"While many of his colleagues turned down a $2,500 pay raise ... (Jeff) Plale pocketed the extra money."
Citizens for a Progressive Wisconsin on Friday, September 10th, 2010 in campaign literature distributed by an outside group
Wisconsin state Sen. Jeff Plale "pocketed" a $2,500 a year raise when others turned it down
Voters in a Milwaukee-area state Senate contest can be forgiven if they are confusing campaign literature with liquor advertising. Citing a laundry-list of complaints, the Progressive Wisconsin Political Fund has been labeling Democratic incumbent Jeff Plale an "Absolute Conservative."
Plale is facing Milwaukee County Supervisor Chris Larson in the Sept. 14 primary. The district is heavily Democratic, but ideologically split. That led to the outside groups joining the fray.
On the anti-Plale side, the Progressive Wisconsin Political Fund has mailed a dozen or more pieces, with many using a replica of the Absolut vodka bottle. Plale, of South Milwaukee, says he is puzzled by the vodka bottle image. "I don’t even like vodka," he said.
Less confusing is the message in a piece labeled "Welcome to Plale’s Playhouse," featuring a cartoonish version of Plale standing in a tree house under a sign: "Typical Politicians Only!" Citing several issues, the piece argues that Plale puts his own interests before taxpayers.
It includes this claim:
"Last year, while many of his colleagues turned down a $2,500 pay raise because Wisconsin faced a deficit and our families faced tough economic times, Senator Plale pocketed the extra money."
As a source, the fund cites a Feb. 9, 2009 item from the St. Paul Pioneer Press, which itself is a reprint of a Wisconsin State Journal editorial from the day before.
So did Plale take the money and run?
Members of the state Assembly and Senate are paid $49,943. They received a $2,530 (5.06 percent) annual pay raise, which took effect in January 2009 and lasts for the current two-year legislative term. The raise amounts to about $210 a month.
State lawmakers automatically got the increase to their salary -- a boost set by an administrative panel and approved by a bipartisan committee from both chambers. So there is no way to turn down the salary increase itself.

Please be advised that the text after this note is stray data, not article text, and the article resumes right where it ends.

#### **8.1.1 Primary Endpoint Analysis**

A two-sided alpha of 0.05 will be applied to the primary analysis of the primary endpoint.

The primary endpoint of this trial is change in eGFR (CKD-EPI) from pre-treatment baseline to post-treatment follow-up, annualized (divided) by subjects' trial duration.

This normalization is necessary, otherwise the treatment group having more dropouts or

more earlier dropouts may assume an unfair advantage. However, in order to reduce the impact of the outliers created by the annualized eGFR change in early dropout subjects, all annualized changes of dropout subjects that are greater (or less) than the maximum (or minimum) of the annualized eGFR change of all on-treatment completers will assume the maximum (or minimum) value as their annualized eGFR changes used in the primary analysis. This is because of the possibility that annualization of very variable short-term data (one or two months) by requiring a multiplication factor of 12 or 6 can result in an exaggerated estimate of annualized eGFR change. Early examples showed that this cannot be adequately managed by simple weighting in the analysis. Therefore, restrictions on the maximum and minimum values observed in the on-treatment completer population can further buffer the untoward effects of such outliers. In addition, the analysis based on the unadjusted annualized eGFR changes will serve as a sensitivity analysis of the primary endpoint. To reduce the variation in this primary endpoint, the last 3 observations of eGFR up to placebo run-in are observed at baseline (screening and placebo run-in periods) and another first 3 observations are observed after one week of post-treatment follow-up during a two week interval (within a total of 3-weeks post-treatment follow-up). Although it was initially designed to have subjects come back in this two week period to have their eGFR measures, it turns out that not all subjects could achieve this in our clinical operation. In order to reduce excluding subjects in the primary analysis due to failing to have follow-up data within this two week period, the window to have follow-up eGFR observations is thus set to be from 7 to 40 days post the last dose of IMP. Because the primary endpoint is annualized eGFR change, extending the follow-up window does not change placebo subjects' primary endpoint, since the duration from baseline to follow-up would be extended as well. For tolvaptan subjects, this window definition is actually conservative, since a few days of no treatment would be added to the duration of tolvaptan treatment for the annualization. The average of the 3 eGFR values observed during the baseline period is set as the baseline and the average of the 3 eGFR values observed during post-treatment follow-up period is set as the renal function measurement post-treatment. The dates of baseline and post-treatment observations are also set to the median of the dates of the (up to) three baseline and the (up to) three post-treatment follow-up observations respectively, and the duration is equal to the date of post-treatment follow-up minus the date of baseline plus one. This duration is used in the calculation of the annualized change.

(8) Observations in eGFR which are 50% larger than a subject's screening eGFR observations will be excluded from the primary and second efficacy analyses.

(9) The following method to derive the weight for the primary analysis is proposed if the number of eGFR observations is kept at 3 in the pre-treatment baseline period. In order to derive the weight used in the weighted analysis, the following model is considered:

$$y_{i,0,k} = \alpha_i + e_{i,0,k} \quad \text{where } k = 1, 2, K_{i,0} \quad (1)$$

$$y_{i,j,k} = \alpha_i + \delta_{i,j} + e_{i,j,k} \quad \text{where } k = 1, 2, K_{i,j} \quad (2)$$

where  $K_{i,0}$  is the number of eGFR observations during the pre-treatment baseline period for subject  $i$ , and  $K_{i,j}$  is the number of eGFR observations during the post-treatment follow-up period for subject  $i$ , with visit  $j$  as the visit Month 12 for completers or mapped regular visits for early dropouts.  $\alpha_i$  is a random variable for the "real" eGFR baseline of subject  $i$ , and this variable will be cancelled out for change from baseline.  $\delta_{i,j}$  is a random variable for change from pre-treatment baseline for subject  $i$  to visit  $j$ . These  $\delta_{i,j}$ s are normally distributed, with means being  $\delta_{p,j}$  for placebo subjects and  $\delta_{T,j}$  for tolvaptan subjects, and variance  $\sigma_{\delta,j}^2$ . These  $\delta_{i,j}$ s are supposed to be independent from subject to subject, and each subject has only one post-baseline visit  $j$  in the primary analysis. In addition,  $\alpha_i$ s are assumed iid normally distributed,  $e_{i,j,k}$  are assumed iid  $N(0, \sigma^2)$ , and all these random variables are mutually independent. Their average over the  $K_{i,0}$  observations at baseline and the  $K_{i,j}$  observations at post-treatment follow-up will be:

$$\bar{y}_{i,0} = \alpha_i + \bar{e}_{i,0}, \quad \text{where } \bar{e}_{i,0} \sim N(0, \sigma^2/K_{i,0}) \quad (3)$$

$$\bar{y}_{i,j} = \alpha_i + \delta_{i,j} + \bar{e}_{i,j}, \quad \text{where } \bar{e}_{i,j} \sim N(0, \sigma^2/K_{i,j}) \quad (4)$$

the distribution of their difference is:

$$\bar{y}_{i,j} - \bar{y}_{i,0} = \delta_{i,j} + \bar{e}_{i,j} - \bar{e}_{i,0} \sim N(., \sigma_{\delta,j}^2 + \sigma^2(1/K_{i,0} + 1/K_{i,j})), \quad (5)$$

"I have to pay them their full salary," said Robert Marchant, Senate chief clerk and administrator.
The raises come at a time when state employees -- but not state lawmakers -- are required to take 16 unpaid furlough days, eight in the fiscal year that started July 2009 and eight in the fiscal year that started July 2010. And with lots of private-sector employees taking recession-driven pay cuts, many state lawmakers have made a point of giving their raises back.
In the Senate, 31 of the 38 members have returned the money in one form or another, according to Marchant. There are several ways to do this, from taking unpaid furlough days to simply writing a check and depositing it back in the state coffers. Others have given the money to charity, though there is no system for tracking that.
Plale said he is taking 16 unpaid furlough days to "give back" his raise.
"That comes close to washing that out," Plale said. "How can I ask my staff to take 16 unpaid work days and not do it myself?"
Will it even out in the end?
According to Marchant, Plale in July 2009 began docking his monthly paycheck by $91.20. Over the course of two years, that will be the equivalent of 16 days of salary. From July of 2009 to Sept. 1, 2010, Plale had returned $1,276.90.
Over the full two-year period, that would amount to $2,189, or 43 percent of the full raise.
So what about the original claim, that Plale pocketed the money?
Plale’s salary did go up, there was no way to stop that. He did not start giving the money back right away, as a few lawmakers did. Once other state employees were required to take furloughs, Plale imposed the same standard on himself -- long before the direct mail piece was sent. But that approach won’t account for the full raise, only about 43 percent of it.
We rate the claim Half True.